Kissing Rin is like chasing the sea.
Haru discovers this his second time in Australia, alone with Rin in the evening, leaning against a railing that overlooks the harbor. Rin’s hands, locked on the metal rail, are white with cold. He refused the gloves Haru offered when they left the restaurant. Beneath them, water sloshes endlessly.
Rin’s lips are shiny where he’s licked them. He’s been licking them all evening: in front of terminal one, in his apartment where they stopped to leave Haru’s luggage, over salmon dumplings in the restaurant where Rin had made a reservation. His lips catch the moonlight reflected off of the harbor.
Haru catches them with his mouth. It’s as natural as swimming.
He’s been nervous since the plane lifted off of the runway in Tokyo. It’s a new sensation for him—he isn’t used to feeling anxious. But Rin stirs something in him he’d thought only belonged to water.
His heart is in his stomach. His heart is between Rin’s teeth with his tongue. Is he doing this right? Has Rin thought about this as much as he has, about what will come after, what will happen when they’re in the dark together again without excuses? Will they be rivals there too, or will Rin put aside things like time and simply be with him?
Only Rin gasps and pulls away. His eyes are as large as Haru has ever seen them, although it’s not disgust that has widened them. He’s not repulsed. But Rin is seconds from crying, lips quivering from trying to hold it back.
“Wh—what are you doing?” he says. His eyes brighten as they swell. He covers his mouth, hand waxen in the moonlight.
“You didn’t like it?” Haru says and for the first time that evening, he feels cold.
Behind his hand, Rin shakes his head, and Haru’s heart drops and sinks—another trophy Rin has discarded.
The world loses focus momentarily and the lights splinter. It’s how he felt the first time Rin moved away and the first time Haru saw him cry, on his knees beside the swimming pool. Haru lists into the railing.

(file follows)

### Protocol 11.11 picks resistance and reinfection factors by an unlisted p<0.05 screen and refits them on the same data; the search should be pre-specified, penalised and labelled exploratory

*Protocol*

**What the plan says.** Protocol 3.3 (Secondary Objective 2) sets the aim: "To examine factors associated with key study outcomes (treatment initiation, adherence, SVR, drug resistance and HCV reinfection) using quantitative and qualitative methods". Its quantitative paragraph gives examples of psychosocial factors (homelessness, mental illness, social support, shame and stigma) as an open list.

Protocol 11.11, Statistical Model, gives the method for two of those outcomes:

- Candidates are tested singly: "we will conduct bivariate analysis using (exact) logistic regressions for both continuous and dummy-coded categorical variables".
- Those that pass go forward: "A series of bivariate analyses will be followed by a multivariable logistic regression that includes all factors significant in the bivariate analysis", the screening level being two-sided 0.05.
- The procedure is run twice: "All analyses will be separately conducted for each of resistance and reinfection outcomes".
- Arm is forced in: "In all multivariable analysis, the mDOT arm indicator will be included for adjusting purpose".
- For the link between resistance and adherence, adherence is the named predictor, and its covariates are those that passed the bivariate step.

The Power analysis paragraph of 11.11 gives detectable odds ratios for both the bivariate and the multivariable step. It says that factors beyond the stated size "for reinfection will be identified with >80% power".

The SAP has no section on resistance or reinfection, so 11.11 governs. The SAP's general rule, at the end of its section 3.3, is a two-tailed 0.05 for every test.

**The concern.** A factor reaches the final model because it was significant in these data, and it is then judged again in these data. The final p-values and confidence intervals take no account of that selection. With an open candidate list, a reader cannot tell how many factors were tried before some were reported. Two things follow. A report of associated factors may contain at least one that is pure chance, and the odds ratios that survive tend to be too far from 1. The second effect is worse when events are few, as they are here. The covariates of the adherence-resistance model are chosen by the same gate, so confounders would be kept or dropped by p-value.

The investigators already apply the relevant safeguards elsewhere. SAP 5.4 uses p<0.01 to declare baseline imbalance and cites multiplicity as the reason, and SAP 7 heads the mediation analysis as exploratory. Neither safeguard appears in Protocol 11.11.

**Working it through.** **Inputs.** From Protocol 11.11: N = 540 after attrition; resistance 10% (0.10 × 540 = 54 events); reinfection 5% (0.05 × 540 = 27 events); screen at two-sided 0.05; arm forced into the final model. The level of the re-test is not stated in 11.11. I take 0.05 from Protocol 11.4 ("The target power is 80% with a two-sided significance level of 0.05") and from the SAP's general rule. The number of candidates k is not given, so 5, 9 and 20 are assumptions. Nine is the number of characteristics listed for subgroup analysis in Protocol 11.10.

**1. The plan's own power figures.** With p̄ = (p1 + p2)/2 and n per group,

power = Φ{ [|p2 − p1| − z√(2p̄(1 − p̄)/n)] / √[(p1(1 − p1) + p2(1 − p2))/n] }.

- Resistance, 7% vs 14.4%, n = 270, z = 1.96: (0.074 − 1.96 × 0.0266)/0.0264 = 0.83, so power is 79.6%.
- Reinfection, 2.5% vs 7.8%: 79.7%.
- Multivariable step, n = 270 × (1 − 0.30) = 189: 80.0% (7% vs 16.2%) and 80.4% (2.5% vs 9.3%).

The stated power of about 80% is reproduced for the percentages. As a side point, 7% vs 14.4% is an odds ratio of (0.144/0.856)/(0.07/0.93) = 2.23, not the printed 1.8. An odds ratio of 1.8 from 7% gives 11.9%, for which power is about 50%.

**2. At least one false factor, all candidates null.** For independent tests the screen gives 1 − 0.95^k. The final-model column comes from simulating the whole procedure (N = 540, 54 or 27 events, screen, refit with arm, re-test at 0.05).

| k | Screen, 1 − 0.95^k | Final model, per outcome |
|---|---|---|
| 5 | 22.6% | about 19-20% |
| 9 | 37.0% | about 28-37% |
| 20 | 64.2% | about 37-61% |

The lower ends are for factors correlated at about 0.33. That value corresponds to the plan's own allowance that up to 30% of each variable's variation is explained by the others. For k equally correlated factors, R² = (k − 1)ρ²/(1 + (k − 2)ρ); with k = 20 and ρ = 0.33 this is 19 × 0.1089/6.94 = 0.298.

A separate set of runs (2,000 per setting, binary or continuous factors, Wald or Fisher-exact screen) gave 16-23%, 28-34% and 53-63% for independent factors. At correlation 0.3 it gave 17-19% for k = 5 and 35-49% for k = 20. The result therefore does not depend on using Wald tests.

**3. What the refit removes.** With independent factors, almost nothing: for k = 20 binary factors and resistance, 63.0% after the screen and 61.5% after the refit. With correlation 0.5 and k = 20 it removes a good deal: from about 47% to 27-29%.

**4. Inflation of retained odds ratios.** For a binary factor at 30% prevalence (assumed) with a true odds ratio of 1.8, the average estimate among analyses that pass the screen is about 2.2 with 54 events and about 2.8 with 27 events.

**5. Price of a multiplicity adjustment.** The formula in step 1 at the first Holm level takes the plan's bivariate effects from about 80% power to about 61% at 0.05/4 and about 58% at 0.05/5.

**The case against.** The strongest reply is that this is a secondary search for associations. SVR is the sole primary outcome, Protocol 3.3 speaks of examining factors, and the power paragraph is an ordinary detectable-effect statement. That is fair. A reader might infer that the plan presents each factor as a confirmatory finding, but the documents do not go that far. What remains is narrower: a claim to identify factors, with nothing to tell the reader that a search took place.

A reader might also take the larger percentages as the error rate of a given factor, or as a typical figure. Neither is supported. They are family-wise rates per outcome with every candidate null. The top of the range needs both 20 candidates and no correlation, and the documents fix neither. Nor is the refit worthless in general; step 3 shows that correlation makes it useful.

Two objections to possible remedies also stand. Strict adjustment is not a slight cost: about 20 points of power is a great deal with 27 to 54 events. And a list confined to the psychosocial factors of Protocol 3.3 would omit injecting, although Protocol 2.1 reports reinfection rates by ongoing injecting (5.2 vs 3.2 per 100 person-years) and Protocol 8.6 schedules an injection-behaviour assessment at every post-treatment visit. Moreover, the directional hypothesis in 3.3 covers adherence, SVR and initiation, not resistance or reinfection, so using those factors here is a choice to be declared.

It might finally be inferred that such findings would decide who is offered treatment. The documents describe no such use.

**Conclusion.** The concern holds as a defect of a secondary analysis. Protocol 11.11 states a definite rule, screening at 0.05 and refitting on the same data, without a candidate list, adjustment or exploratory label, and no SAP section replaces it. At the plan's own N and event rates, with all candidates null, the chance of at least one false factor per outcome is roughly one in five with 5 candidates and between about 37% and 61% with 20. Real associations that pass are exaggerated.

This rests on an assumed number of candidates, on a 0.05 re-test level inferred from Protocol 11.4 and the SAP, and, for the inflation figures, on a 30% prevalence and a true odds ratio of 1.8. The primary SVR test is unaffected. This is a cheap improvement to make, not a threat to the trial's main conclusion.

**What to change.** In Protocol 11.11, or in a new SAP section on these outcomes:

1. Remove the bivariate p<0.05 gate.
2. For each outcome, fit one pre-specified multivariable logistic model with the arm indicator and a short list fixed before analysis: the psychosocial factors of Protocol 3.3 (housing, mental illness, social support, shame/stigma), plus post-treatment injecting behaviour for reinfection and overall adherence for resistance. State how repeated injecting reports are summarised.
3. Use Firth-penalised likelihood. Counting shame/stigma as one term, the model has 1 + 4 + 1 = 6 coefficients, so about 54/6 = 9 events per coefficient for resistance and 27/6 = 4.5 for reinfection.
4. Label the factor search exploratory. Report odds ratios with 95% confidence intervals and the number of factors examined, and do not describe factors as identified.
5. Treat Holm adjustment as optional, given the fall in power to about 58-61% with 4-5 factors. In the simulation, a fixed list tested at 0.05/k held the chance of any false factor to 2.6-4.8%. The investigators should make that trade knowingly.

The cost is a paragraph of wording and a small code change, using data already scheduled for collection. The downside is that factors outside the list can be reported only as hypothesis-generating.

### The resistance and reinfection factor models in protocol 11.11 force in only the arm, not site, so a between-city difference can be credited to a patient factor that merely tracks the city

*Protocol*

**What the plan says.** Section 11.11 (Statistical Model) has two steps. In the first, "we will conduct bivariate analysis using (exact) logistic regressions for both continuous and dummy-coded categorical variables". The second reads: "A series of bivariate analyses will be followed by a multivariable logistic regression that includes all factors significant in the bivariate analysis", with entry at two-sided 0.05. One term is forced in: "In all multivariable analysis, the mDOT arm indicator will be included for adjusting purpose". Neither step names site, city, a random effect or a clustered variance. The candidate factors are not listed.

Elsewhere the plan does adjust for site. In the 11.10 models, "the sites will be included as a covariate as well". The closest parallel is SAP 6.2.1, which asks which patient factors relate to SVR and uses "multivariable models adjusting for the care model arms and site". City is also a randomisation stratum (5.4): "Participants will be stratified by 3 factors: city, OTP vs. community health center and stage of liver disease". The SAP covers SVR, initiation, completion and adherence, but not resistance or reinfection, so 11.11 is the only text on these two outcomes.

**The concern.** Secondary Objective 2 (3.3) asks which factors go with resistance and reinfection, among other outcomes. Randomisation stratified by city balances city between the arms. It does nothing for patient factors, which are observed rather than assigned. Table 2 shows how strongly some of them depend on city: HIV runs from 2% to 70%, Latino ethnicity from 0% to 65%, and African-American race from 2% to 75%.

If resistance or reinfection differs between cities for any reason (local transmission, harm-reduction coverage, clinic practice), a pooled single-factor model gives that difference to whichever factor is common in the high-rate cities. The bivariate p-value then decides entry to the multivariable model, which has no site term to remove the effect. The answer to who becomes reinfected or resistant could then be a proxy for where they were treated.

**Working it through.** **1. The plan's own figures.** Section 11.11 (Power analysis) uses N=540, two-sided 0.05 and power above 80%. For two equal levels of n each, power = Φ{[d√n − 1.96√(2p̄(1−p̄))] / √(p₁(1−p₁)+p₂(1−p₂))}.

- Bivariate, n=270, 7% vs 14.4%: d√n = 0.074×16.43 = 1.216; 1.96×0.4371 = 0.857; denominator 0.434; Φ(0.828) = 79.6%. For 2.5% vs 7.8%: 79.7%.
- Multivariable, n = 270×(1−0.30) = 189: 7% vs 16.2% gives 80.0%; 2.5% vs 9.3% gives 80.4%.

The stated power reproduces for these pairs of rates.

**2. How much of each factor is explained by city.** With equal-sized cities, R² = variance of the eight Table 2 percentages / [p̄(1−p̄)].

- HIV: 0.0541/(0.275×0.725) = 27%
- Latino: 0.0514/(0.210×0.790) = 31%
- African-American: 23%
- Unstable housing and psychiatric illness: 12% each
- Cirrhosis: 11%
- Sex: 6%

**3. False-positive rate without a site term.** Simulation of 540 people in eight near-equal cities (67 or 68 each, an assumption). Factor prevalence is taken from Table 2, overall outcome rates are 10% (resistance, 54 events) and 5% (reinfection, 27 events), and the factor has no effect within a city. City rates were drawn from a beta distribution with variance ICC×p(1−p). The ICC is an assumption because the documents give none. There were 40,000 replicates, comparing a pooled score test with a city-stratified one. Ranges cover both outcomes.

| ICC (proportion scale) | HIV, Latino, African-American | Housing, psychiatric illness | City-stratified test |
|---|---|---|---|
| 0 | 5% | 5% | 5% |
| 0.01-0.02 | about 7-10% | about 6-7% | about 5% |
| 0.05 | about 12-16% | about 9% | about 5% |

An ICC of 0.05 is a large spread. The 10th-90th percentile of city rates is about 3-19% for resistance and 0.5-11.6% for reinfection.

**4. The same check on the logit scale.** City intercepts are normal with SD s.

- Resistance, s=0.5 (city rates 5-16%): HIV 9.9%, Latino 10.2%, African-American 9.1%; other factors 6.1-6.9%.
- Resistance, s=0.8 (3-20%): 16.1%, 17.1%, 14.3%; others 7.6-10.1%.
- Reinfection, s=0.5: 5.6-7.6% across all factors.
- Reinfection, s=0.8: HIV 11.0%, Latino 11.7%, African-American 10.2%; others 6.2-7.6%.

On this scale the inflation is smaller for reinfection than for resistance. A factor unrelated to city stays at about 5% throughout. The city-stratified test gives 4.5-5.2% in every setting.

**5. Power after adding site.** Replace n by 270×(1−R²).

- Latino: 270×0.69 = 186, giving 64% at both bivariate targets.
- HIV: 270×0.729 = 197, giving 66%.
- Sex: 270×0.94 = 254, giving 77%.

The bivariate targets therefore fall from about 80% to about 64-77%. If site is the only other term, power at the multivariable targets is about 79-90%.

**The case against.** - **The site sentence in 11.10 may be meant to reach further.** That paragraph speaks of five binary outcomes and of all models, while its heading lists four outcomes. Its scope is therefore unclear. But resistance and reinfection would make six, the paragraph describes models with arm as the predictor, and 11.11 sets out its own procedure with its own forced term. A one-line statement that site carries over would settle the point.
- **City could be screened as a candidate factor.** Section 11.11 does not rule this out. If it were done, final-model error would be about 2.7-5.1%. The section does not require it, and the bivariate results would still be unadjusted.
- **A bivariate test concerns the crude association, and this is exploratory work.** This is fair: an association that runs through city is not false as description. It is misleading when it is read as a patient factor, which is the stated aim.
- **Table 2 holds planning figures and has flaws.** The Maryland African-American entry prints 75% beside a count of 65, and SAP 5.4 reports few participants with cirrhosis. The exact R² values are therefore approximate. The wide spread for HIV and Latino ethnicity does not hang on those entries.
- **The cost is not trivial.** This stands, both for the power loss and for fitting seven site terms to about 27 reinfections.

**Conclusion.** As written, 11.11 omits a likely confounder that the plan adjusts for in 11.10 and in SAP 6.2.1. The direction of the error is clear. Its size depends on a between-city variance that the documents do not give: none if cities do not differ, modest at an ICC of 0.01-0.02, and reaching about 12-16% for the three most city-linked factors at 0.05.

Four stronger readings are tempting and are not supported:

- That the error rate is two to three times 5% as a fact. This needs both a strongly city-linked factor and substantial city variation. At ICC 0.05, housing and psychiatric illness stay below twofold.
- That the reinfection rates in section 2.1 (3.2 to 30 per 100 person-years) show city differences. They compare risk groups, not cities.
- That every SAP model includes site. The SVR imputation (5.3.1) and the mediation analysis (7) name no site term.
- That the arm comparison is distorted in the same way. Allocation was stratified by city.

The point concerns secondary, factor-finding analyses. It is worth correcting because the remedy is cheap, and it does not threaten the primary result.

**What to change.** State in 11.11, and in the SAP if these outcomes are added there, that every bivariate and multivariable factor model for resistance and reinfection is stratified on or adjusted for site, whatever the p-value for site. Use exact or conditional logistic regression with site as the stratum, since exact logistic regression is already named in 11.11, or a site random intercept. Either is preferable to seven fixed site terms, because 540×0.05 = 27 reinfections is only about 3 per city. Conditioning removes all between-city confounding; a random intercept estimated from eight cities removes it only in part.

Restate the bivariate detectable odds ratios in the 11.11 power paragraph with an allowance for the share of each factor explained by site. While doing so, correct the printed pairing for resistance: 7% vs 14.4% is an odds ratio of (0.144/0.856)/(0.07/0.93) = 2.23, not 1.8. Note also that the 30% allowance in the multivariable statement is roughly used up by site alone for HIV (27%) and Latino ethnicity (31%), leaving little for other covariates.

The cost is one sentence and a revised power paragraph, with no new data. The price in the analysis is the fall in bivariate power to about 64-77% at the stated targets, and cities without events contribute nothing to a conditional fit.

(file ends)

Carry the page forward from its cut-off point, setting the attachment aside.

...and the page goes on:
Rin finally blinks. His eyes are running over but he still manages to look furious. “I don’t know what you’re doing, Haru, but this isn’t funny.”
“I wasn’t trying to be funny.”
“Then why would you kiss me?”
“Aren’t we going out?”
Haru is bewildered. He thinks back on the phone call that got him on a plane for eight hours, the dinner Rin can’t afford, the single bed in his apartment they’re going back to. They haven’t made promises to each other, but they’ve shared a future since the first time Rin bobbed up in the adjacent lane. And Rin’s been licking his lips all night.
“You invited me here,” Haru says, trying to make him understand. “You took me to dinner.”
“You…” Rin is crying openly now. He grips the place over his heart. Haru can see his mouth again, the sharp flash of teeth. It hurts to see Rin cry.
“Did you hate it?” Haru asks. It was the first kiss he’d given to anyone and he doesn’t want Rin to give it back.
Rin moves his head slightly. No. No, he doesn’t hate it, but he’s still crying. He sniffs and makes a scornful noise.
“You do everything by instinct.” Rin’s nose is swollen and his words come out congested. “You have to talk about these things, Haru.”
In so many ways, they’re strangers to one another, yet Haru has always been drawn to him, as he’s been drawn to the ocean—the wild, untamable deep that can surround and uplift him, sweep him back to shore where he can plant his feet, and on that shore it spills wave after wave to soothe his ankles. But it can just as quickly bite, turning choppy and formidable, beating into him with white-capped elbows.
He likes that part of Rin, too.
Haru chases the sea with his lips. The second time, he tastes salt and lemon from the sorbet. Rin doesn’t stop crying, but he opens his mouth and he opens his arms and they crash over Haru’s shoulders, just as strong as his.
“Take me home,” Rin whispers.
“Your hands are cold,” Haru says and Rin doesn’t argue when Haru folds one within his, inside his pocket.